FOLK ELEMENTS IN TWENTIETH-CENTURY HUNGARIAN MUSIC
Sender, Daniel Lee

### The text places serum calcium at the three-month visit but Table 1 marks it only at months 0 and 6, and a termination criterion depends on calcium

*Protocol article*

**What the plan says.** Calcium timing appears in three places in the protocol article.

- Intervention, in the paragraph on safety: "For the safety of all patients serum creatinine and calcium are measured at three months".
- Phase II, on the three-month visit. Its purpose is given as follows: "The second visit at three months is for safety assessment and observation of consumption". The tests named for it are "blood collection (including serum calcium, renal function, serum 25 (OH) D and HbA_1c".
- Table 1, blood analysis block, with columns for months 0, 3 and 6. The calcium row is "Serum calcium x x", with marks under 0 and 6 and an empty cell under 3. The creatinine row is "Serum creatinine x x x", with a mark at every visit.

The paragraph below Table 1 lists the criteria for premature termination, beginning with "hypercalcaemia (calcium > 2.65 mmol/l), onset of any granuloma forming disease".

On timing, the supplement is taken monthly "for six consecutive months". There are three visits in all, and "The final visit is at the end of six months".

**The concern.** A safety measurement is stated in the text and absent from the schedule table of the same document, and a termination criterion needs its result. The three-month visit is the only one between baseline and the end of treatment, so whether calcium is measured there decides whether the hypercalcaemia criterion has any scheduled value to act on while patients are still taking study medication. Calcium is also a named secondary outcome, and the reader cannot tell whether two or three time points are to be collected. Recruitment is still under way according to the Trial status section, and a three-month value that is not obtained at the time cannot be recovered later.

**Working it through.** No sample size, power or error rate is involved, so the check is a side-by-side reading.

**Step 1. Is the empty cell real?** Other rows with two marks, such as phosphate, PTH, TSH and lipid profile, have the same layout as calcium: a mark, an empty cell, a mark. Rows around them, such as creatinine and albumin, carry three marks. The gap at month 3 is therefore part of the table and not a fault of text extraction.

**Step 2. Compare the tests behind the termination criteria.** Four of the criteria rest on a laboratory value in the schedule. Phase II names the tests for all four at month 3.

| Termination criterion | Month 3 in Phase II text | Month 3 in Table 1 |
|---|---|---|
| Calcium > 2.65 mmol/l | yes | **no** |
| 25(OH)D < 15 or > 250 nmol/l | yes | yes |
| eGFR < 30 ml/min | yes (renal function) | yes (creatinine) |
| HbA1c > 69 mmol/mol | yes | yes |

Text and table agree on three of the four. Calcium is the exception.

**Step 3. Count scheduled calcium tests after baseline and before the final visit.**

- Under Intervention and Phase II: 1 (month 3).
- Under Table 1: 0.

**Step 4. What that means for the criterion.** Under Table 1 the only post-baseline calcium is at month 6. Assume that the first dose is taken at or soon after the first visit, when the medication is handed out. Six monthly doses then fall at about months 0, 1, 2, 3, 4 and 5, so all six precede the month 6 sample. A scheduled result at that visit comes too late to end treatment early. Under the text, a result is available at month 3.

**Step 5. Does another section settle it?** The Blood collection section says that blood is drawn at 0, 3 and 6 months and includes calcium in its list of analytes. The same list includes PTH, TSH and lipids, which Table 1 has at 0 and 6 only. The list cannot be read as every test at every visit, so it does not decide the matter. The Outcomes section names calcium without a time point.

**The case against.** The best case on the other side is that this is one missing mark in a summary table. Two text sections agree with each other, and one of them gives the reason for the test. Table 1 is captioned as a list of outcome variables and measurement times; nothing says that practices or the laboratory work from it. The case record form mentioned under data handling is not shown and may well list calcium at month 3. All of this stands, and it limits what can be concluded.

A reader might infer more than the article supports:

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At the beginning of the twentieth century, composers Béla Bartók and Zoltán Kodály collected thousands of folksongs from the rural regions of Hungary. In an effort to preserve a part of their culture that they feared would be lost, they not only transcribed and catalogued these folksongs, but also incorporated the folk traditions they encountered into their own compositional style. This dissertation deals with violin music written by Bartók, Kodály and their Hungarian contemporaries that have in common the use of rhythms, modes, melodies, figurations and playing techniques sourced in folk traditions. The use of the Hungarian folk idiom in classical music was not exclusive to the twentieth century. From the late eighteenth century until the first decades of the twentieth century, composers utilized aspects of a popular eighteenth-century form of Hungarian folk music called verbunkos. What makes the use of folk music unique in the twentieth century is that, thanks to the work of Bartók and Kodály, composers found inspiration in the more authentic “peasant music.” Unlike the popular, urban verbunkos music, peasant music was the product of the more secluded village-music tradition, largely untouched by the influences of city life. In addition to stimulating a new focus on peasant music, Bartók and Kodály fully assimilated the folk idiom into their compositional toolkits, creating a new style of folk-inspired art music that influenced a generation of Hungarian composers. The new style included characteristic elements of both peasant music and the verbunkos tradition, such as ancient modes and scales, accompanimental and melodic rhythmic patterns, ornamentation, and phrase structures sourced in folk song. To demonstrate the implementation of the folk idiom by twentieth-century Hungarian composers, three recital programs were given at the University of Maryland that included works by Béla Bartók, Sándor Veress, Leo Weiner, Zoltán Kodály, Ernő Dohnányi, Zoltán Székely and György Kurtág. The works can be divided into two main categories: settings or transcriptions of folk material (e.g. Bartók’s Hungarian Folksongs) and compositions using classical forms that include the Hungarian folk idiom (e.g. Bartók’s Contrasts). Recital collaborators include Li-Tan Hsu, Evelyn Elsing, Elizabeth Brown, Shelby Sender and Samantha Angelo.